He in fact creates the scene described so vividly in the first simile in the Aeneid (quoted at the head of this essay) which conveys Neptune's calming of the sea by likening the god to the man of piety and the raging waters to the rampant mob. And I now put the question of whether Virgil may have based this simile on the Menenius episode, included `in all the ancient histories' because of the appeal of the belly fable. Dionysius was a contemporary of Virgil's, but his Roman Antiquities was published after the poet's death. However, there is compelling evidence that Books 1-5 of Livy's Histories were completed no later (and probably for the most part significantly earlier) than 25 B.C.(3) when six years still remained for the composition of the Aeneid.(4) In any event, many historians, as Dionysius tells us, had handled this episode before Virgil wrote his epic. Is the pietate grauis ac meritis uir Menenius Agrippa?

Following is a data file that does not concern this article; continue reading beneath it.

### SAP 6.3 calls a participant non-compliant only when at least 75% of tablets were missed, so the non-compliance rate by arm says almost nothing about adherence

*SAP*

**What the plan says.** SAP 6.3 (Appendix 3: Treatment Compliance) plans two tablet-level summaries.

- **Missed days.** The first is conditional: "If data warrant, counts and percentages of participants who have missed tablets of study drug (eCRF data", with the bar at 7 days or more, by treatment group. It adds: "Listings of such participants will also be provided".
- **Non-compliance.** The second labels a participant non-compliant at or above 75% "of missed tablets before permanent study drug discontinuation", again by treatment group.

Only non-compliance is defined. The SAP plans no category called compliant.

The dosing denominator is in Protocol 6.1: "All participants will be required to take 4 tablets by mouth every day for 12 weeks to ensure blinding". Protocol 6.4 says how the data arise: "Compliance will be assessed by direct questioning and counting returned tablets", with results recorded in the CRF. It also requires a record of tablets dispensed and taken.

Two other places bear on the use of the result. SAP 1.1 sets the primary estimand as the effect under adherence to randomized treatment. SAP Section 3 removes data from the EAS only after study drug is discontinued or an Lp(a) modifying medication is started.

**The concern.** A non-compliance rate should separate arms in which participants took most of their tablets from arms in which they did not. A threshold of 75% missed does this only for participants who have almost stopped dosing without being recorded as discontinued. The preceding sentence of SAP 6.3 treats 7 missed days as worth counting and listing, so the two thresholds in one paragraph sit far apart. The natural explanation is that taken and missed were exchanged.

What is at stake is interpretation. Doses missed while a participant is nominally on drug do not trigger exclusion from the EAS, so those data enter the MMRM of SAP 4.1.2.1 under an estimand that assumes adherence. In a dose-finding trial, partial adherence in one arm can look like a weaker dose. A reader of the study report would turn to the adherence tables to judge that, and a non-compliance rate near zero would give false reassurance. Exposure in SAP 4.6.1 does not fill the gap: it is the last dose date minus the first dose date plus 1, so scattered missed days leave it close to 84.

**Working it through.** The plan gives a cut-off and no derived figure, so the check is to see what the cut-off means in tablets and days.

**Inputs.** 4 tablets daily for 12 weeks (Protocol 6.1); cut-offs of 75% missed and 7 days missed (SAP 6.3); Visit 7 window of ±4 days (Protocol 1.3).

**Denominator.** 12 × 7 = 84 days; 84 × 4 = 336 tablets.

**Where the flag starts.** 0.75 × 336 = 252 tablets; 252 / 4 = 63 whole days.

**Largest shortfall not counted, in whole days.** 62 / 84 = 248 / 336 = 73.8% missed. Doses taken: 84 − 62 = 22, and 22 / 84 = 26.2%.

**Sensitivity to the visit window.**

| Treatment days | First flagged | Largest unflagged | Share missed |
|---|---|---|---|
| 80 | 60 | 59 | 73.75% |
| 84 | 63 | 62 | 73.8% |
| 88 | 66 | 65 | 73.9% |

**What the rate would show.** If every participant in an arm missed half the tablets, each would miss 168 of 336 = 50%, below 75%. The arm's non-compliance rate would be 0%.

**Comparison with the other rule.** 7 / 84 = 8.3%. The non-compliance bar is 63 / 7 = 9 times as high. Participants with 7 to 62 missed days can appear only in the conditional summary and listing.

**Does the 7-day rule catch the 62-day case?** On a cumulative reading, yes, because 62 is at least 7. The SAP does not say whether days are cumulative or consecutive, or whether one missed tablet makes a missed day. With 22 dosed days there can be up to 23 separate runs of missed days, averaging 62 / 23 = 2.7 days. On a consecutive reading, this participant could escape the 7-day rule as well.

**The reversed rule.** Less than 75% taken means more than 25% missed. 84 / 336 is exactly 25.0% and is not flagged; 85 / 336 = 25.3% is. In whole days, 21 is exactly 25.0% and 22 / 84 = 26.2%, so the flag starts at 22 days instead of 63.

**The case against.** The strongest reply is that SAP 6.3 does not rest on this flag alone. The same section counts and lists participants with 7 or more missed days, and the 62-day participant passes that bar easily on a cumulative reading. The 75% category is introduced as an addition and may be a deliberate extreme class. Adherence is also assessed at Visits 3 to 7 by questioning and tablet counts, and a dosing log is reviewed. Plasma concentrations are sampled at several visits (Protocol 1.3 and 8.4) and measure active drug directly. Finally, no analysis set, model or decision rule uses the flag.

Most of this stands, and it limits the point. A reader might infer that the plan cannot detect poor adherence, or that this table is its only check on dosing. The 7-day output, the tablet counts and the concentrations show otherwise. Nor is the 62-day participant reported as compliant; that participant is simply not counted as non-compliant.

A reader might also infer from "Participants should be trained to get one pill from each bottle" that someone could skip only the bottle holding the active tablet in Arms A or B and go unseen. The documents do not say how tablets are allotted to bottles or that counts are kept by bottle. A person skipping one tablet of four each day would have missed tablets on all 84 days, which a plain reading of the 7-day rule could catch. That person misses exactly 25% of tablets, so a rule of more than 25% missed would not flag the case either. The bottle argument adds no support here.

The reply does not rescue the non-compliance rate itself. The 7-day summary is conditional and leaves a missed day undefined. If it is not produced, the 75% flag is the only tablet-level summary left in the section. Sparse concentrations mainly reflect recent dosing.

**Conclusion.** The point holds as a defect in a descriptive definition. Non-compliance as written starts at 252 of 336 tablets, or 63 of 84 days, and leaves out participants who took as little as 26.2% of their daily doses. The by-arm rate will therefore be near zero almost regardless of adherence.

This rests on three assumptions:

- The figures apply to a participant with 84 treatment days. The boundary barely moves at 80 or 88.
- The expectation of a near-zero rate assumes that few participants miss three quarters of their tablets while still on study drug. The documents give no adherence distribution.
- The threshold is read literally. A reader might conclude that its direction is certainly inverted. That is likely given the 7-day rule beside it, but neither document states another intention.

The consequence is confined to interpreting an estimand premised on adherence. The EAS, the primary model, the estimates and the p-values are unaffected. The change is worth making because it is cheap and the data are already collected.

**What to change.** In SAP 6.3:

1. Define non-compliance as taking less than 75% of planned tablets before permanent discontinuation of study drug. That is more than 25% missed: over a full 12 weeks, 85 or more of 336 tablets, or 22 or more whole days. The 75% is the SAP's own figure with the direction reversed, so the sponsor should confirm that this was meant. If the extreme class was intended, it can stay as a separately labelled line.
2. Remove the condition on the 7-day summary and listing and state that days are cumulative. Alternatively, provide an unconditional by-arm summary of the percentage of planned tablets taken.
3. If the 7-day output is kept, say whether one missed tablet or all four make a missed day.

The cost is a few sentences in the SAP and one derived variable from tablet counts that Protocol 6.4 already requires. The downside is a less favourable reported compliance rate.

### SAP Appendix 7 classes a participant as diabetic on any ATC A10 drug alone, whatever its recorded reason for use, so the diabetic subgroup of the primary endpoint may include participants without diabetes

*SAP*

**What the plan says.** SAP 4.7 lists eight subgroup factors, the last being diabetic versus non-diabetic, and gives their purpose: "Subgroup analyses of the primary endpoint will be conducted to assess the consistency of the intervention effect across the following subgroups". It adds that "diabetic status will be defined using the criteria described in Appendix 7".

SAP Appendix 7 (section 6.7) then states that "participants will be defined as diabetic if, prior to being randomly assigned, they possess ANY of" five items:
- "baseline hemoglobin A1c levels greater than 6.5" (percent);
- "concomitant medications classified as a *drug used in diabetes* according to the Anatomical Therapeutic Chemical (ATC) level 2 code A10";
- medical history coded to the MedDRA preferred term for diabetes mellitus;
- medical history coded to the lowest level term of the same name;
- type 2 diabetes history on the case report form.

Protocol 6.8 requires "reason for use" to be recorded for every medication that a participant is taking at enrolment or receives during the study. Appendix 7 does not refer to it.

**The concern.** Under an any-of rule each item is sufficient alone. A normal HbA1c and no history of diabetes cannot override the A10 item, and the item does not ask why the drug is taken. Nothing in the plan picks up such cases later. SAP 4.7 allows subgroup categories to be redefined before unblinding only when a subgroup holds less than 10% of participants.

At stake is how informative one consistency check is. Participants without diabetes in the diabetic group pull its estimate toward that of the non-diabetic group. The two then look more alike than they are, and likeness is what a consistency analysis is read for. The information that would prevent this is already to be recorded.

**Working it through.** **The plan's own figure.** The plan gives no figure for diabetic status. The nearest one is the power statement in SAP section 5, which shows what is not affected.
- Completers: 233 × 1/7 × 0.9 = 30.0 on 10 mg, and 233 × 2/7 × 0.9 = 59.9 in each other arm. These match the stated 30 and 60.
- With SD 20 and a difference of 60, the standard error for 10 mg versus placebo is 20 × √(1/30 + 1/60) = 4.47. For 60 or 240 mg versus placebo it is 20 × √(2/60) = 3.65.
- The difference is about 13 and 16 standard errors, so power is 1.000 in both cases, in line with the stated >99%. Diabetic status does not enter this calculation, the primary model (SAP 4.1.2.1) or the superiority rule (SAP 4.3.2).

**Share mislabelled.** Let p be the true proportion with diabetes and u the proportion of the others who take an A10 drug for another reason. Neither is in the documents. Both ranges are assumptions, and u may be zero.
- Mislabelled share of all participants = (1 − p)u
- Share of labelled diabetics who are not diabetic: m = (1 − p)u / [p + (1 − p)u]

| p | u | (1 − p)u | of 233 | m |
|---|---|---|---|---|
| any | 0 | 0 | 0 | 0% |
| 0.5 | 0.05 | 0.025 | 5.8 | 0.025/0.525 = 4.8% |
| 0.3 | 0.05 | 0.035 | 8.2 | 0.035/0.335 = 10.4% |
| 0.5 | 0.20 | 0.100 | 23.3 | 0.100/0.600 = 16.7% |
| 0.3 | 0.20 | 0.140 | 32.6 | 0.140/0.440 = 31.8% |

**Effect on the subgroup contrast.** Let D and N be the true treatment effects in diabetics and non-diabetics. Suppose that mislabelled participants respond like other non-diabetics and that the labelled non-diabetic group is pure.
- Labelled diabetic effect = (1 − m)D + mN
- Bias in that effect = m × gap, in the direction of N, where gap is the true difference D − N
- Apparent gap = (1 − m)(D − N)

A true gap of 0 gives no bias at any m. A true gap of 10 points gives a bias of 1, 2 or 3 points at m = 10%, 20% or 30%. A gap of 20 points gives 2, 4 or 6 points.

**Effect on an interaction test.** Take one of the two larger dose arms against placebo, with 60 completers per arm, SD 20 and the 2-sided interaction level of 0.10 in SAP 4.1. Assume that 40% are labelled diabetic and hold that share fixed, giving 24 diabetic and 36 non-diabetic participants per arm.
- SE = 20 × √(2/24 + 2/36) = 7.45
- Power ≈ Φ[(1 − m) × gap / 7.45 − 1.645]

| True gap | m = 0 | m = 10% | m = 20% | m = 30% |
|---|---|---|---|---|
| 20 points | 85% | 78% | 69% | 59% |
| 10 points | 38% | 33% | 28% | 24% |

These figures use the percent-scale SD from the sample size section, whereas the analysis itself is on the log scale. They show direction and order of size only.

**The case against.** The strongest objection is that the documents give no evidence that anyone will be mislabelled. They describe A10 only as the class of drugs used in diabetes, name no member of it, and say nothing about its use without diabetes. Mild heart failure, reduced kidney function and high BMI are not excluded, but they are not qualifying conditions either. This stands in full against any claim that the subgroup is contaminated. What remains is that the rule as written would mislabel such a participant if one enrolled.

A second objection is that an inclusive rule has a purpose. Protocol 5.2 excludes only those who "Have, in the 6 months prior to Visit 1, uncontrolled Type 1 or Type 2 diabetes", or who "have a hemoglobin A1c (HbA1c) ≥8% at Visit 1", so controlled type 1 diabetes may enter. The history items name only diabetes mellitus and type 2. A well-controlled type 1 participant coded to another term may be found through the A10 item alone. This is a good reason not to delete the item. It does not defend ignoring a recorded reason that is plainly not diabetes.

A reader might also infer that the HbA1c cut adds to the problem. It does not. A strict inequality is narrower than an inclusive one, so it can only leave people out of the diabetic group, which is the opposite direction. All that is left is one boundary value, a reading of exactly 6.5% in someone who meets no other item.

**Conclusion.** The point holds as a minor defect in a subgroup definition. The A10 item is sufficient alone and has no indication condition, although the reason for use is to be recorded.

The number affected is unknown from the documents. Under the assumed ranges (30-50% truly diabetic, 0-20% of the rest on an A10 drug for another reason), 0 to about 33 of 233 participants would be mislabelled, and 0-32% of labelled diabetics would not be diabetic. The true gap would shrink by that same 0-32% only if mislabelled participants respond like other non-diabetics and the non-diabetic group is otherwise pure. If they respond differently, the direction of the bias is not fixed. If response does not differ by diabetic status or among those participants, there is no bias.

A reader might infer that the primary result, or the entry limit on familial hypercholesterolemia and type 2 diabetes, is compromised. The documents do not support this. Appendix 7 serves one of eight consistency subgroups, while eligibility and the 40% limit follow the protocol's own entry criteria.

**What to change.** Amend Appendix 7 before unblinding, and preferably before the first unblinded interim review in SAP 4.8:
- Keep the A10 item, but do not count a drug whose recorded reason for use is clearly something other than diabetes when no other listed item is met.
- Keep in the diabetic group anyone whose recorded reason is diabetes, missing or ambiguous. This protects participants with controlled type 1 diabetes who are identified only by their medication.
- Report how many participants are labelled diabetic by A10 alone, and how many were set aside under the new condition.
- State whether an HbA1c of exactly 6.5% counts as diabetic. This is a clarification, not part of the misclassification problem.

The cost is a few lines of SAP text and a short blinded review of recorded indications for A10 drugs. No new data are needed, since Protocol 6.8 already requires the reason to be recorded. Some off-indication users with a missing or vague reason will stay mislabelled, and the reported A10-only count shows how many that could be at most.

Another candidate for a historical tamer of mob violence has been mooted as the inspiration for the simile. This is Cato the Younger, and the event relating to him, which dates from 54 B.C., is recounted by Plutarch at Cato Minor 44.3-4.(5) The episode is certainly similar to the pious man's confrontation, but the Cato riot is aimed specifically at him and before he can speak to calm the people's shouting (as he does), he is haled along by them until he lays hold of the rostra. Virgil's plebeians stop their rioting as soon as they have caught sight of the man in question. The respect that they feel for him soothes them instantly.(6) Furthermore, Plutarch makes the point that Cato's praetorship in this year was not marked by dignity: on the contrary he disgraced his office (44.2). Menenius seems altogether the more plausible choice for a figure from the Roman historians to fit the Virgilian bill, especially since Livy includes in his obituary on him a tribute to his services to the state (huic interpreti arbitroque concordiae ciuium, 33.11-2: cf. Dionysius, Roman Antiquities 6.96). Here is a man truly grauis meritis (Aeneid 1.151).